Intel X550T and VMWare

06 February 2019 Saka Business 748 Views
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Network speed can never be high enough. Here I discuss how to add a 10Gbps Intel X550-T NIC to an existing ESXi 6.5 host.

10Gbps backbone LAN connection

In current modern environments, a high speed connection between the hypervisor host and network storage devices is more then welcome to improve overall performance. An upgrade to a 10Gbps ethernet connection comes in handy.

What 10Gbps NIC to take

Before purchasing a 10Gbps NIC, it is important to verify what NIC is compatible with your system. Both on hardware and hypervisor level. When making your choice :

  1. Decide on what type of physical carrier you will use : copper or fibre;
  2. Decide on what type of interface on the NIC you want to use : RJ-45, DAC, SFP+;
  3. Verify what expansion slot in your server is still free;
  4. Verify what NIC is on the compatibility list of your hypervisor;

Once you have this info, it is time to go out and get your 10Gbps NIC.

Reality

For a customer, CIS Solutions had to upgrade a network link between an ESXi host and a Synology NAS from a 1Gbps to a 10Gbps connection. The server had no 10Gbps NIC available. Based on this start-situation, I made these choices :

  1. copper - short distances and a 10Gbps copper switch was available;
  2. RJ-45 - Cat 6A cable;
  3. The server had a free PCIe 3.0 x8 slot;
  4. In this case, I first verified what NIC was supported by the Synology NAS. Taking into account the above requirements, the Intel X550-T was a good option. I went to the VMware Compatibility Guide to verify if this NIC was on the compatibility list. The Intel X550-T is supported as native device on ESXi 6.5.

The choice : Intel X550-T.

Implementation

Physical installation

Nothing special : power off the system, open it and install the card in the correct slot. Pay attention for Electrostatic Discharge danger and user appropriate precautions such as ESD straps and mats.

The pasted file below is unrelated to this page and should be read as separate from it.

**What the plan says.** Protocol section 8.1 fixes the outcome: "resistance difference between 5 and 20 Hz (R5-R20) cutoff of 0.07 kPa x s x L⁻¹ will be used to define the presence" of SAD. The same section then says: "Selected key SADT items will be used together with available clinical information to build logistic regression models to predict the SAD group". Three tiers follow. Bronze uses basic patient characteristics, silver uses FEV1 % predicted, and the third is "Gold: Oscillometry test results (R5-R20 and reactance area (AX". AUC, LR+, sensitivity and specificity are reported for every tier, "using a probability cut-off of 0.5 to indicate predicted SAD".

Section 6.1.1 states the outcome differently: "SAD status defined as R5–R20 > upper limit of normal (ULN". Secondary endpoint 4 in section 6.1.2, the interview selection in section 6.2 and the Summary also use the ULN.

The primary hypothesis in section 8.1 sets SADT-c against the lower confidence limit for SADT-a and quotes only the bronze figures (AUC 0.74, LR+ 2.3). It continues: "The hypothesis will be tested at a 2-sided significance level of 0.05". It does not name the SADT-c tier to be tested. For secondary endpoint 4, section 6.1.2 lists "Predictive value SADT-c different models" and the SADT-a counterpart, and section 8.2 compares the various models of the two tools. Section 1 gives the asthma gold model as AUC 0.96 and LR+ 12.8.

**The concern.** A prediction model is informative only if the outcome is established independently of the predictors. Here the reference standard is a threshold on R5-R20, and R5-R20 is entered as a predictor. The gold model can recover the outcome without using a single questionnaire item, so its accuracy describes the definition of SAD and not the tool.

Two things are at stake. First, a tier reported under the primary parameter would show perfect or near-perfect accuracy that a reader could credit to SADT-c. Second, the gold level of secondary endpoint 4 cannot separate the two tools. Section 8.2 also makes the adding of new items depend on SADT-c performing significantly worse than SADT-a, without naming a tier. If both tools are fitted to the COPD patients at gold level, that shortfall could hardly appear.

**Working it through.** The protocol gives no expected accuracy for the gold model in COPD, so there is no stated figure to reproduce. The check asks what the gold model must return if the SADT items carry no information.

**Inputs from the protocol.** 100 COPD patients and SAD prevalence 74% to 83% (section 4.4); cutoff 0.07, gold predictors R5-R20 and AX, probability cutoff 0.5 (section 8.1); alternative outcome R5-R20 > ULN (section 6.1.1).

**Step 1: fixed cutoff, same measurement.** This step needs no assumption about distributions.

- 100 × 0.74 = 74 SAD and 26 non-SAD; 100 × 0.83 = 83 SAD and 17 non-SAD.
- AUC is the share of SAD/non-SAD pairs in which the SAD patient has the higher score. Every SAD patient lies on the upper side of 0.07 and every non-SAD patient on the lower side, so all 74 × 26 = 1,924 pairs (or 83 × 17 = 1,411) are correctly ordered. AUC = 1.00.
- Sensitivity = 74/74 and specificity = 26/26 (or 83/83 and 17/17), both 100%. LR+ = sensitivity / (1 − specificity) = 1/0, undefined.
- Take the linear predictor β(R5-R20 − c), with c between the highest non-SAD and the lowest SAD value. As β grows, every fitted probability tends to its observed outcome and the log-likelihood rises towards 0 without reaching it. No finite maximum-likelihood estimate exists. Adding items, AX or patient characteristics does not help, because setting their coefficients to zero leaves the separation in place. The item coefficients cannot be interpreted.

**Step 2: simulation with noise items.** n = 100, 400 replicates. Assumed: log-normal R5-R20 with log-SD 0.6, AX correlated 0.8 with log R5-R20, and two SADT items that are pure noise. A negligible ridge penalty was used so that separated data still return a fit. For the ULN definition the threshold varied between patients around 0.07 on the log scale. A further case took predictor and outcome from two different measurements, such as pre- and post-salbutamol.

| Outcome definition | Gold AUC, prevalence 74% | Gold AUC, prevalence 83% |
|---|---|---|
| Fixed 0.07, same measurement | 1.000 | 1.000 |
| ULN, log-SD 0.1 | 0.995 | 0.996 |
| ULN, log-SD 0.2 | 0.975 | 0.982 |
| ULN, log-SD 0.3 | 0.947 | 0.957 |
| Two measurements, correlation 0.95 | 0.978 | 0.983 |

Once the installation is done, close it and power it up.

VMware part

  1. Make sure you can access your system via SSH or the ESXi shell. If you have direct access to the host : press ALT+F1 to enter the ESXi shell.
  2. Show what NICs are installed :
    esxcli network nic list
    A list is displayed. Normally the 10Gbps NICs are not displayed.
  3. To determine if the ESXi host is seeing the new NIC devices, run the command :
    lspci -v | grep -A1 -i ethernet
    A list is displayed with all the NIC that are seen by the host, thus including the 10Gbps NICs.
  4. At the end of each line, you will see two figures, just like these 8086:1563. The first figure is the VID (Vendor ID), the second the DID (Device ID). These numbers are important to determine what native driver must be enabled.
  5. Select the Intel X550-t device on the VMware Compatibility Guide and click on the model name that equals the VID:DID numbers. A list of available drivers displays. Take note of the device driver name for the native driver; in this case ixgben.
  6. Run the vCLI command to enable one of the native drivers :
    esxcli system module set --enabled=true --module=native_driver_name
    Where the native_driver_name is ixgben (for Intel X550T - VID = 8086 / DID = 1563)
  7. To confirm that you have the appropriate driver loaded on your system :
    vmkload_mod -l |grep drivername
    If a line is returned, the driver is installed and the card is recognized. If a line is not returned, the driver is not installed.
  8. Show what NICs are installed :
    esxcli network nic list
    A list is displayed. This time the 10Gbps NICs are displayed.

Final test

It is time for a final test. Reboot your system, and log in into the graphical ESXi / vCenter environment and verify for this specific host the number of physical NICs under the Networking menu tab.

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